Thursday 22 March 2018

'My friend was taken as an Isil sex slave. She hanged herself rather than let them touch her'

Yazidi female fighter Asema Dahir (21) poses with a teddy bear at a site near the frontline of the fight against Islil militants in Nawaran near Mosul, Iraq. Photo: Ahmed Jadallah/Reuters
Yazidi female fighter Asema Dahir (21) poses with a teddy bear at a site near the frontline of the fight against Islil militants in Nawaran near Mosul, Iraq. Photo: Ahmed Jadallah/Reuters

Josie Ensor

Commander Khatoon Khider has just returned from the frontline in Iraq, where she and her all-female battalion have been battling Isil.

Their enemy is formidable, but the Yazidi women of the Sun Brigade had been preparing for the moment since the jihadists marauded their villages, murdering their fathers and brothers and spiriting away their sisters.

It was not that long ago that Ms Khider, a renowned singer in Kurdistan, northern Iraq, was performing folklore songs for crowds all over the country.

But she could not look on as her homeland was invaded and the Yazidi people - one of Iraq's oldest minorities - were massacred.

"Our holy book prohibits us from killing, so it was not lightly that we decided to take up arms," she said.

The Yazidis, who once numbered around 600,000 in Iraq, are monotheists who believe God has placed the world under the care of seven angels. The so-called Islamic State (Isil) considers them "devil worshippers," and has declared its intention to execute or enslave all members of the sect.

She remembers the day Isil arrived in her village in Sinjar province clearly. They seemed to have come from nowhere on that hot August day in 2014.

The balaclaved men began shooting from their pickup trucks, driving more than 50,000 people seeking safety up Mount Sinjar.

Ms Khider (36) along with her family and friends, was trapped for nearly 11 days without food, water or shade as Isil circled below.

"I will never forget watching those families trying to escape," she told reporters.

The United States carried out its first air strikes against Isil on the foot of the mountain to try to free those trapped. But by that point, hundreds had already died of dehydration and heatstroke, and thousands of women and children had been abducted to be sold into slavery.

Those who managed to escape recount stories of unspeakable cruelty. Children as young as nine were raped and killed in front of their mothers. Ms Khider's friend Ceylan was bought at a slave auction in a local market by an Isil emir.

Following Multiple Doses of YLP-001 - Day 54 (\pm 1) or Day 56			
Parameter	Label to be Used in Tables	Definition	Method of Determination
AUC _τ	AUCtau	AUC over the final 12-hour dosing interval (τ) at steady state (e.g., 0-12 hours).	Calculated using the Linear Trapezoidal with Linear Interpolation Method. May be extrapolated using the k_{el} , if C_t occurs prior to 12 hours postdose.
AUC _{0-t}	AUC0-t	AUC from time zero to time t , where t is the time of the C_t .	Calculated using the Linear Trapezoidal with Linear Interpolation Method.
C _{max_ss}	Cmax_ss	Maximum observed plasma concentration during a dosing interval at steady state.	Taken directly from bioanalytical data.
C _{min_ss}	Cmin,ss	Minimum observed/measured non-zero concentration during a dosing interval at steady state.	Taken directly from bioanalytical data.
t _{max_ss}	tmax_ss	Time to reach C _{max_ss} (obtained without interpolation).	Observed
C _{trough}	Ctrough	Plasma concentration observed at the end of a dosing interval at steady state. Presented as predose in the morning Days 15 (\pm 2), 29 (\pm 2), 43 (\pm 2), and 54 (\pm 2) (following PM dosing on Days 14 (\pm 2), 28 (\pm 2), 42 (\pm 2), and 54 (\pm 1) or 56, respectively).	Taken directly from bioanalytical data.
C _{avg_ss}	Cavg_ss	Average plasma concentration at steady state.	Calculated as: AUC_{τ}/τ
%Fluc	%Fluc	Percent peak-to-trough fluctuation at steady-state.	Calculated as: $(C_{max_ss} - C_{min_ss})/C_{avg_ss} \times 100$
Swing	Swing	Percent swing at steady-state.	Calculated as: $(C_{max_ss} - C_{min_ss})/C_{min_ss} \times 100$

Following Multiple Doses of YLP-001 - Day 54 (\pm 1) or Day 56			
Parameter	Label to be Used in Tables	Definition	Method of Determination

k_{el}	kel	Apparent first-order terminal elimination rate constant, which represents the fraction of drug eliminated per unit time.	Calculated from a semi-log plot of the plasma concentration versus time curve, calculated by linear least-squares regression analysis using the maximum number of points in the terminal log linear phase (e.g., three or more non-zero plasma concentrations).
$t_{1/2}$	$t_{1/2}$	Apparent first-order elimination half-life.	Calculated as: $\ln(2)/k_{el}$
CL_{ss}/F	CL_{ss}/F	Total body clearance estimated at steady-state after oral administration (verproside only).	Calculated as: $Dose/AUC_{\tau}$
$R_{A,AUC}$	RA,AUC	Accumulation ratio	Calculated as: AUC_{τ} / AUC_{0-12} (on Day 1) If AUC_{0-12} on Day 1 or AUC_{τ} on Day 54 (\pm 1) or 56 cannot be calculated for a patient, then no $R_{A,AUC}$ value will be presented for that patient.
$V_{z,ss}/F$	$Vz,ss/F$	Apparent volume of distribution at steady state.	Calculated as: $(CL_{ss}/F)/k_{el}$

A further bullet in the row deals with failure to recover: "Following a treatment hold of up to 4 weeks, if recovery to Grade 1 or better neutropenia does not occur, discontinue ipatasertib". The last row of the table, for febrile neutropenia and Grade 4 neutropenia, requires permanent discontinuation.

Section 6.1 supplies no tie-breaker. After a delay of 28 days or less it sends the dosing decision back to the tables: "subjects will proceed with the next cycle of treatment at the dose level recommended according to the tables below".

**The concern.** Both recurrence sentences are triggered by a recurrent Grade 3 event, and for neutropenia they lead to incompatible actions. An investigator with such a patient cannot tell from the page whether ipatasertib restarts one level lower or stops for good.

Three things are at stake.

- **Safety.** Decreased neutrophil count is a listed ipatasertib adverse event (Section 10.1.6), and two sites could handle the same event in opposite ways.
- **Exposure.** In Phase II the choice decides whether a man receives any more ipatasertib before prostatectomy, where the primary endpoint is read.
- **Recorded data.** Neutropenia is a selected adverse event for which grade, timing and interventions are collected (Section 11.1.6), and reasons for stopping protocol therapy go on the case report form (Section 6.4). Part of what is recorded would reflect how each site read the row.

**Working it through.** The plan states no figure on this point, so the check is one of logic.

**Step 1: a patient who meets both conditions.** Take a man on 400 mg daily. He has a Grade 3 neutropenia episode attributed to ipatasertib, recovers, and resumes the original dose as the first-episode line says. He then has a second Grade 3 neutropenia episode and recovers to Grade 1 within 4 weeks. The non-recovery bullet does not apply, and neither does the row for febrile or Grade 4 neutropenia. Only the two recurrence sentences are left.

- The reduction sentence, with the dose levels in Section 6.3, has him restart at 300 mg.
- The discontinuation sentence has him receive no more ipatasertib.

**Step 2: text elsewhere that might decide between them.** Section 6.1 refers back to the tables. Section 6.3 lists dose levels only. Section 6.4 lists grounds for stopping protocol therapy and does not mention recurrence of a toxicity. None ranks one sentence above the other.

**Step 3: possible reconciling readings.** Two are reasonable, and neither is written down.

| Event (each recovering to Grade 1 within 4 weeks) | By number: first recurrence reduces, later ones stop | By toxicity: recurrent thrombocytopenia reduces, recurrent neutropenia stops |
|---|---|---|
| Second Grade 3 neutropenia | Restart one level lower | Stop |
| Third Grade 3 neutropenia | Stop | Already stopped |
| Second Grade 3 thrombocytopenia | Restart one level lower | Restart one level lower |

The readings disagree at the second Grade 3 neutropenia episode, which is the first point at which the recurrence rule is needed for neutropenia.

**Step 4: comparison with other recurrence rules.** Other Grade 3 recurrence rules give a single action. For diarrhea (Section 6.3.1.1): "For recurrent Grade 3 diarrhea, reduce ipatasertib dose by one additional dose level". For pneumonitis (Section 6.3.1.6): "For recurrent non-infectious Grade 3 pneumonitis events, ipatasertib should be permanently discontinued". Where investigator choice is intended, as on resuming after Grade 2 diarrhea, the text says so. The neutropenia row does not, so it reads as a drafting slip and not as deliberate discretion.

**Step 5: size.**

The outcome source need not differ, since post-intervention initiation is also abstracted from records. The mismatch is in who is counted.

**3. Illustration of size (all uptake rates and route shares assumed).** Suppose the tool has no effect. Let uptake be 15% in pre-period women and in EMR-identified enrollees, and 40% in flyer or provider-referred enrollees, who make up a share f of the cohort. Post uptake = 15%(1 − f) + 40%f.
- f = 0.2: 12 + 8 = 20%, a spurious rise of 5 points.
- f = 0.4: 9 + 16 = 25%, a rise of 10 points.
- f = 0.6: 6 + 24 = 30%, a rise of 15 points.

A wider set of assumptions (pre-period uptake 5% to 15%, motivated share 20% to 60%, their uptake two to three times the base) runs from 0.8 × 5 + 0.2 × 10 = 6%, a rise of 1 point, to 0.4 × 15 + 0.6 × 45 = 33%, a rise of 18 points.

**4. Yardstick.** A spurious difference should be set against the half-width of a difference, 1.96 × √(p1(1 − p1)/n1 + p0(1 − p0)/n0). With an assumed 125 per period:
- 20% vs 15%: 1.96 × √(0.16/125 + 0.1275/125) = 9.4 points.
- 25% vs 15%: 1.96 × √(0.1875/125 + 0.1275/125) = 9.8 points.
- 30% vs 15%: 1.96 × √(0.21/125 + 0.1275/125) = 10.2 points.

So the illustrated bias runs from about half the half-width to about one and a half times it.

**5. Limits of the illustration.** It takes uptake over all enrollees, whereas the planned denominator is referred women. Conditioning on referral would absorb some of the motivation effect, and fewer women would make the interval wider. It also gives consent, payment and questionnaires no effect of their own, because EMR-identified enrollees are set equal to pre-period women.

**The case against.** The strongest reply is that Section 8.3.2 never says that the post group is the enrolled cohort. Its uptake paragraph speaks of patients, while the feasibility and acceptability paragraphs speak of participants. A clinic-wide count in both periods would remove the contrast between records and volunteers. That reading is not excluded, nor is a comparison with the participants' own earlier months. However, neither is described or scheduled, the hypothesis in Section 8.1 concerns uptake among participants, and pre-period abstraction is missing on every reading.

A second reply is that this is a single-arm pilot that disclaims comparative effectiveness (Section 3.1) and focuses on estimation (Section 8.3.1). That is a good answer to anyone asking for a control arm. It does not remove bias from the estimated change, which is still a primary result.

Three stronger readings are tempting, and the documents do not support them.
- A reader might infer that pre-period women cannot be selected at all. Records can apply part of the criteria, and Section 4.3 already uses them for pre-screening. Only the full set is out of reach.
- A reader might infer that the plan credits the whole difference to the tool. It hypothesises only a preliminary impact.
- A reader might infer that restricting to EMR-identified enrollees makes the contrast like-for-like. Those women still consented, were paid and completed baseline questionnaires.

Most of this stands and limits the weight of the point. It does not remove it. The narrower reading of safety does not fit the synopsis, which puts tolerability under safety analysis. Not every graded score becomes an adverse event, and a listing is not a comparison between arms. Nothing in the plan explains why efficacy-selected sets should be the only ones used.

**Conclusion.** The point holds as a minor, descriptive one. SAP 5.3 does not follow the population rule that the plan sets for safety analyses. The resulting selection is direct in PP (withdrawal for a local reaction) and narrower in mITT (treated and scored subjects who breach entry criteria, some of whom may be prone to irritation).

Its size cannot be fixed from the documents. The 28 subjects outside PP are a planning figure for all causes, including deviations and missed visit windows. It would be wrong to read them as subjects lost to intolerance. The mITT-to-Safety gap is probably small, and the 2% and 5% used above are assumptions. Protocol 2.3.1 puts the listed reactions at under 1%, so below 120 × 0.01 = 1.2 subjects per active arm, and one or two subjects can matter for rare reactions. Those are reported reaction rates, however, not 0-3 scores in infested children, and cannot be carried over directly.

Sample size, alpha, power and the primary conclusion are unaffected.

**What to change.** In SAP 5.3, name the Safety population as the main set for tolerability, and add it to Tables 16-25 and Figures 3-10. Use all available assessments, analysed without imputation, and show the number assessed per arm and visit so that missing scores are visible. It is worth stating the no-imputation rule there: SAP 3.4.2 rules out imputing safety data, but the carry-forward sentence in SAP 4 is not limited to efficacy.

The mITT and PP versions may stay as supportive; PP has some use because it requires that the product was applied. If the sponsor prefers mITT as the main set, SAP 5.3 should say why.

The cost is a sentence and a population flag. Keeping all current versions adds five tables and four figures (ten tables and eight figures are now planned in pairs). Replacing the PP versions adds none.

"She was taken by ISIS (Isil) as a sex slave and when they asked her to go to the bathroom to prepare herself as a bride for one fighter, she hanged herself rather than let anyone touch her," she says.

They then raped her dead body in front of the other women to make an example.

"We are these girls' mothers, sisters, daughters," she says. "We weep for them."

Ms Khider knew she could not return to singing while so many girls were still being held - the UN estimates the current figure to be as high as 3,500. It was then she decided to form an all-female battalion to take Isil on.

She travelled to the frontline to ask the chief of staff to the Peshmerga, the armed forces of Kurdistan which receives funding and support from the US and the UK. After consulting the president, he agreed to train them up.

Most of the women, whose ages range between 18 and 38, had never held a gun until they joined. Before the massacres in Sinjar, they had been students, teachers and cooks.

The Peshmerga, which has a proud history of recruiting female soldiers, taught them how to use weapons and what to do the event of a chemical attack.

She says their ranks now number 1,000, including some of the freed slaves, and many more have requested to join.


"When they go to the battlefields it is a psychological comfort," she said.

"Yazidi girls suffered a lot under the rule of ISIS, so when we wear our military dress and meet them face-to-face this makes our burden easier, because we go to fight our enemy and protect all of womankind."

She says she has killed a number of Isil jihadists in battle, but when the women capture a fighter alive they do not treat them as the captured Yazidis were, but rather "deal with them according to the law."

Ms Khider's battalion and the rest of the Peshmerga are preparing for their biggest battle yet - the fight to retake Mosul from Isil.

For the Sun Brigade, the city is not just important for strategic reasons. "There are a lot of girls still being held in the city," she explains.

"We cannot go back to our families until we've brought them all home." (© Daily Telegraph, London)

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